On Thursday, hackers launched a searchable database of email addresses and phone numbers for a slew of high-profile Instagram accounts, as The Daily Beast first reported. Soccer star Cristiano Ronaldo, the official POTUS Instagram, and several pop stars are all among the affected users, and the hackers’ site, dubbed “Doxagram,” also hosts details on more ordinary Instagram accounts. In all, the hackers claim to have information on over 6 million users.
It looks like Instagram is fighting back.
Along with its parent company Facebook, Instagram has seemingly registered hundreds of different Doxagram domains, according to online records. The tactic is likely an attempt to force the hackers’ website offline, or at least make spreading the exposed data more difficult, with Instagram essentially wrestling control over any relevant domains before the hackers can. This way, when one domain company cuts off service to the hackers, they’ll have fewer options for making websites with the Doxagram brand—without a domain that explicitly includes “Doxagram,” such as doxagram.org, those hoping to dig through celebrities’ Instagram data may have a harder time finding the site.
At the end of August, Instagram announced it had fixed a vulnerability which allowed attackers to obtain the email address and phone number of users—data that was typically private. But for many users, the fix came too late; hackers had already used it to harvest details on allegedly millions of accounts, and subsequently listed it on Doxagram for $10 a record.
Originally, the hackers behind Doxagram used a .com domain, but the company controlling it booted the hackers, one of the people behind Doxagram told The Daily Beast on Monday. The site moved to a .ws domain, before being kicked off that one as well.
“Apparently Facebook complained about us selling ‘stolen’ information,” the person said. (The person proved they were affiliated with the hackers by adding a page to the Doxagram site printing their online chat account; they did not provide a name.)
Meanwhile, Instagram has seemingly purchased at least 280 domains, including doxagram.lol, .website, and .org, according to records maintained by online service Passive Total. The domains list a Facebook email address as the point of contact, and “Instagram LLC” as the domain administrator.
The domain registrar itself is Mark Monitor, a company that specializes in protecting brands and intellectual property online and which offers a “Domain Management” service, according to the firm’s website. Mark Monitor did not respond to a request for comment.
Despite Instagram’s apparent efforts, grabbing as many related domains as possible may do little to stop the flow of this data. Not only do over 1,500 different types of domains exist, the people behind Doxagram have also launched a dark web version of their website.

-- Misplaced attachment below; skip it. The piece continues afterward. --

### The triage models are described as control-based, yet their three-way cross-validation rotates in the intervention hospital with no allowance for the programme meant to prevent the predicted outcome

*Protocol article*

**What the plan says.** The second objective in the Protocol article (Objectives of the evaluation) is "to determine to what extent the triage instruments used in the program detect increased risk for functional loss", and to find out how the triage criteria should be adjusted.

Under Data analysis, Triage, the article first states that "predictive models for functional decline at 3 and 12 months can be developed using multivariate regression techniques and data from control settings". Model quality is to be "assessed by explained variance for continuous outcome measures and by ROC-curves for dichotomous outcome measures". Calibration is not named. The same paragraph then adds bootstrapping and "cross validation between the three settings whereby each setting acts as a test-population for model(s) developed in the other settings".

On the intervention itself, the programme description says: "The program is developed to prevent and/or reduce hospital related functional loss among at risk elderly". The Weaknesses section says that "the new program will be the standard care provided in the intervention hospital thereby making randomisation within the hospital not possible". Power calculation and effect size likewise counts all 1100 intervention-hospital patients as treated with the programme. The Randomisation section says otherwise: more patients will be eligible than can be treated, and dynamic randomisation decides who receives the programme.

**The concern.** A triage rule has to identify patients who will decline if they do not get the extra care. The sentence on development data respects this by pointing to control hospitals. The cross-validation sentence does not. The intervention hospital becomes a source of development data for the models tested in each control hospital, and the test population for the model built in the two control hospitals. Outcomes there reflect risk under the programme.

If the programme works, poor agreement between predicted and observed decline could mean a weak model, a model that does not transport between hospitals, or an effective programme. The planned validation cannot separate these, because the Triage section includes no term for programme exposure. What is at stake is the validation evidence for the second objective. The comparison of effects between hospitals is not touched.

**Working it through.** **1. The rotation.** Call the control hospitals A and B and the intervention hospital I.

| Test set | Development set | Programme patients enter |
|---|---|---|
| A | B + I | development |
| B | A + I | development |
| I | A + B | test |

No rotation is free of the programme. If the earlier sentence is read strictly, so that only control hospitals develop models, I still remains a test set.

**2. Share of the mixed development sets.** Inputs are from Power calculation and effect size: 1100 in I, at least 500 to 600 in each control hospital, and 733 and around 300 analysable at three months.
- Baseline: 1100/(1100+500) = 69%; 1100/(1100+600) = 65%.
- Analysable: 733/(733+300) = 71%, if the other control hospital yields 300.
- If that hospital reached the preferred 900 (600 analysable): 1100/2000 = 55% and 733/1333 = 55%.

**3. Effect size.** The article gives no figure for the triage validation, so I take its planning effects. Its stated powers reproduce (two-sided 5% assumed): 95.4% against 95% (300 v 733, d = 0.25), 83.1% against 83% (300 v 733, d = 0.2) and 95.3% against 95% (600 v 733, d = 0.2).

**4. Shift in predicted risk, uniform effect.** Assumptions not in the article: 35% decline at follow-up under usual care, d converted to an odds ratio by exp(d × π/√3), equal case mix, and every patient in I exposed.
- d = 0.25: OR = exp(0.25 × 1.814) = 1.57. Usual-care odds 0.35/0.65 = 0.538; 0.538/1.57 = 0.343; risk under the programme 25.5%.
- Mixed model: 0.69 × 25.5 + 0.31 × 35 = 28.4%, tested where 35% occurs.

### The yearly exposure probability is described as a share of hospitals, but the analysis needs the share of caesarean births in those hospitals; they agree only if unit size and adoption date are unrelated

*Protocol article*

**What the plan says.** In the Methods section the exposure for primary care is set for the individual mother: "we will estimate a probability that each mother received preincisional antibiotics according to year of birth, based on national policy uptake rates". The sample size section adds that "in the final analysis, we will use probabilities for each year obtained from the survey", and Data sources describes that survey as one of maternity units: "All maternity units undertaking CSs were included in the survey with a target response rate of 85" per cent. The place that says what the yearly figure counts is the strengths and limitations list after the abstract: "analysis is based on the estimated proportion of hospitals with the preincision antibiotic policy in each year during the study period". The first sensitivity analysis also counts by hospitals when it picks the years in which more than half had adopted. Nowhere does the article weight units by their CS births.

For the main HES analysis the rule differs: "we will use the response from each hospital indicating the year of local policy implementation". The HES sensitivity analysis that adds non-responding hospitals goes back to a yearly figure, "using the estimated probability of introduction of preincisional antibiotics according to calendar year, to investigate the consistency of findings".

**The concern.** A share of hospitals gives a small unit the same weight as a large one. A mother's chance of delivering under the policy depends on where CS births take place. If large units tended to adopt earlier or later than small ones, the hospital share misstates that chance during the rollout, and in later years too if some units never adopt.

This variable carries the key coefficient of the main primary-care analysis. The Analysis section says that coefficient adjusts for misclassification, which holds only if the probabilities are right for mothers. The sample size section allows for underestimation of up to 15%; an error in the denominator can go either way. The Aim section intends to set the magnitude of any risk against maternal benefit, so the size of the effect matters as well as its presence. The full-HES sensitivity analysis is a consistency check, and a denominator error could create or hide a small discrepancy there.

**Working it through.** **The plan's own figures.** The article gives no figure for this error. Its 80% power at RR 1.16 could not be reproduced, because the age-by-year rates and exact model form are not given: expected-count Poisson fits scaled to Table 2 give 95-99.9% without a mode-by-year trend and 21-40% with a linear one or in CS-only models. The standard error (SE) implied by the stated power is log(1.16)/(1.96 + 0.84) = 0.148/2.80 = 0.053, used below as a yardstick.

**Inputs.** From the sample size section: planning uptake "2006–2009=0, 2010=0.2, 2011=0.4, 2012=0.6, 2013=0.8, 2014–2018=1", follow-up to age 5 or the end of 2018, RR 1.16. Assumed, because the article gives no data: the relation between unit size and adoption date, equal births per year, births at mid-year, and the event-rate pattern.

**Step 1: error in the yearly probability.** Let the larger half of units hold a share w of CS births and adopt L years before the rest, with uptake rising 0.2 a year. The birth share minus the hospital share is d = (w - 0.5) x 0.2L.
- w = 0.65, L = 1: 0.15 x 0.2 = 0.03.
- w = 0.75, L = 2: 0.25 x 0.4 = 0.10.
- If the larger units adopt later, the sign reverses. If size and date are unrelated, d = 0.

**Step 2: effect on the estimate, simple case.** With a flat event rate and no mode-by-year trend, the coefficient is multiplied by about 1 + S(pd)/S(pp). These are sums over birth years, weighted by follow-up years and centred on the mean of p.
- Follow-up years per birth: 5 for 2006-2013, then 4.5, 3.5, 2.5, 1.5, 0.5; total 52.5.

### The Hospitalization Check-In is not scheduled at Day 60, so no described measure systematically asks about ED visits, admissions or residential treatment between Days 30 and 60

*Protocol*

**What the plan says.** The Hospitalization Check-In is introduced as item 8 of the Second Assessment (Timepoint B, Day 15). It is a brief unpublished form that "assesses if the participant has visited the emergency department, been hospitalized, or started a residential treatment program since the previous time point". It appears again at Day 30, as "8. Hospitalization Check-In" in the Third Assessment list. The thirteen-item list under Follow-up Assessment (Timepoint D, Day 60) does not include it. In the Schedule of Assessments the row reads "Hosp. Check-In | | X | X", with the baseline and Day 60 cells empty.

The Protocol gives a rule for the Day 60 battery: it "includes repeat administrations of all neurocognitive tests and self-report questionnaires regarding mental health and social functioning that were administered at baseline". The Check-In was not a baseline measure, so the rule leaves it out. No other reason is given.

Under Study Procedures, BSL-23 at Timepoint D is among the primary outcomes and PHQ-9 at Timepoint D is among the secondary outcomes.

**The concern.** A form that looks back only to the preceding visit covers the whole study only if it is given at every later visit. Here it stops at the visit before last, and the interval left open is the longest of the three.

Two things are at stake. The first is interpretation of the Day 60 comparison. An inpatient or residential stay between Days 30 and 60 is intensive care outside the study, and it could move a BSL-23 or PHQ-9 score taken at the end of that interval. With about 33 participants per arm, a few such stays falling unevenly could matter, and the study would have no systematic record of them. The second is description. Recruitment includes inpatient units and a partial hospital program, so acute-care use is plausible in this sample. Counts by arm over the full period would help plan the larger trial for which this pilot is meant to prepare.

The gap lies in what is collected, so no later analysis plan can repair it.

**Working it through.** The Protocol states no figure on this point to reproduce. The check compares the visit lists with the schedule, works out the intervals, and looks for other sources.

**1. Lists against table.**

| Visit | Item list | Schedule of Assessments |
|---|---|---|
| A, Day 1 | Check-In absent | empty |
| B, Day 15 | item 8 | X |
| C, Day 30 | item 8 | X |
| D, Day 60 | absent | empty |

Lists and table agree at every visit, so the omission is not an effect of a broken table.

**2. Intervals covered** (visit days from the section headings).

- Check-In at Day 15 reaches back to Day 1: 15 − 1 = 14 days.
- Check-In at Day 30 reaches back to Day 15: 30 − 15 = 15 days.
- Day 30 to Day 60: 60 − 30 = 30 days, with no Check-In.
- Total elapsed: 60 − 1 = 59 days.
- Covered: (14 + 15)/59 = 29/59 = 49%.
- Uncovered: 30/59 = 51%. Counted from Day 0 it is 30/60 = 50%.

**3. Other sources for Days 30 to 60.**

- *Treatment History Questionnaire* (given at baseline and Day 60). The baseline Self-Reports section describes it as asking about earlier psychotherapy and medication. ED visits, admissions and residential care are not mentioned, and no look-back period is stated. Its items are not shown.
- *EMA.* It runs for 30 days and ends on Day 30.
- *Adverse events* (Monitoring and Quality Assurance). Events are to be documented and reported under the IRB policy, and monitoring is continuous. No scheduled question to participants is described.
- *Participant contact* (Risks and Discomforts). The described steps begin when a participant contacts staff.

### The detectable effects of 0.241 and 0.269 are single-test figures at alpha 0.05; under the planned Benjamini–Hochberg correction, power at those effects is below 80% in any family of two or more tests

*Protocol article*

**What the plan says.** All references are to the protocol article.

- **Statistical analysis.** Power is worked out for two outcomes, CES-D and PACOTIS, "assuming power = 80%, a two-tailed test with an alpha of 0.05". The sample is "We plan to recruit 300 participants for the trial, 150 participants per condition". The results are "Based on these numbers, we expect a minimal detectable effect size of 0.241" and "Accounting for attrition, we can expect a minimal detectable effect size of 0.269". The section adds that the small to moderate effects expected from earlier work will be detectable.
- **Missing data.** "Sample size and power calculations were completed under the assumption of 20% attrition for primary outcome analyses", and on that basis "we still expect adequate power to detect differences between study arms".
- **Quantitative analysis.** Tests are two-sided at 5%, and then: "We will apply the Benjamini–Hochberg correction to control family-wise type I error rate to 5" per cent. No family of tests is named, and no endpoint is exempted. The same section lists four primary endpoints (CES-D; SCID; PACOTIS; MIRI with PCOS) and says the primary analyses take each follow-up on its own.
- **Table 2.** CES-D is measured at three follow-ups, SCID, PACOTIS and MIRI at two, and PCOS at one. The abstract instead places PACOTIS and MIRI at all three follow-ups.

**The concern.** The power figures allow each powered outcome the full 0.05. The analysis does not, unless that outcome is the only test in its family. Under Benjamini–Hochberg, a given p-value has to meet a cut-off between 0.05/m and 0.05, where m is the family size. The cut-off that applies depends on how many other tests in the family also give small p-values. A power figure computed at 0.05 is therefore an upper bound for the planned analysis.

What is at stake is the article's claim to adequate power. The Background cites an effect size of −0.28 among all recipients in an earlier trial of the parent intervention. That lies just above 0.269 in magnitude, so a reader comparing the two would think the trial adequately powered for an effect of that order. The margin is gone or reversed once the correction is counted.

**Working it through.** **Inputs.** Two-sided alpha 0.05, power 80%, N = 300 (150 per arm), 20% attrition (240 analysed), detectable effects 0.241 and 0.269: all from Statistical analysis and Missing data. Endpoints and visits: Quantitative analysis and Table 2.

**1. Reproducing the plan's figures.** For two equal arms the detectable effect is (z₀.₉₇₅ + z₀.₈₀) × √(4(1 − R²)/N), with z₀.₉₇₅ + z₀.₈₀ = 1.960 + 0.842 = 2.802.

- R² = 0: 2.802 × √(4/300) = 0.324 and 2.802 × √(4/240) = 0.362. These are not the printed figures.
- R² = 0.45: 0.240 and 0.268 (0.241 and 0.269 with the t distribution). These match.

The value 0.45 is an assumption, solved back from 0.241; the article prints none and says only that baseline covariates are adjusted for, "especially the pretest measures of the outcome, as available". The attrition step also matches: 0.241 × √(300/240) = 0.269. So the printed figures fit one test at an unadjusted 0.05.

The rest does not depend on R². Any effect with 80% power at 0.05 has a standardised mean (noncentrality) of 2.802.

A dark web site, or more specifically a hidden service, is a site that uses a network and piece of software called Tor. These websites can hide the location of their servers, making it more difficult for law enforcement or victims to know where to send any take-down requests or complaints. Drug dealers and child abusers regularly use dark web sites to distribute their material; others use Tor for legal purposes. (The normal version of the Doxagram site is protected by services from internet security firm Cloudflare, which also obscures the location of the site’s servers.)
On top of hiding their infrastructure, the dark web does not require a company such as Google or GoDaddy to provide a domain for the owner of a website. Instead, admins can create and manage their own.
“It’s a bit odd,” the person behind Doxagram said referring to Instagram’s reaction. The person didn’t think Instagram’s approach would have an effect on Doxagram’s operations.
At the time of writing, a normal web version of Doxagram as well as its dark web equivalent are both up and running. The Doxagram administrator who spoke to The Daily Beast claims that the site has made over $4,100 so far.
“I’m pretty satisfied, especially considering most of it was over the weekend,” they said.
Neither Facebook or Instagram immediately responded to emailed questions on Monday, but an Instagram spokesperson previously told The Daily Beast in a statement, “We now also know that some individuals are attempting to sell the contact information that was obtained. We take people’s security very seriously and are working closely with law enforcement on this matter. We encourage people to be vigilant about the security of their account and exercise caution if they encounter any suspicious activity such as unrecognized incoming calls, texts and emails.”
In a blog post published Friday, Instagram’s chief technology officer and co-founder Mike Krieger wrote, “We are very sorry this happened.”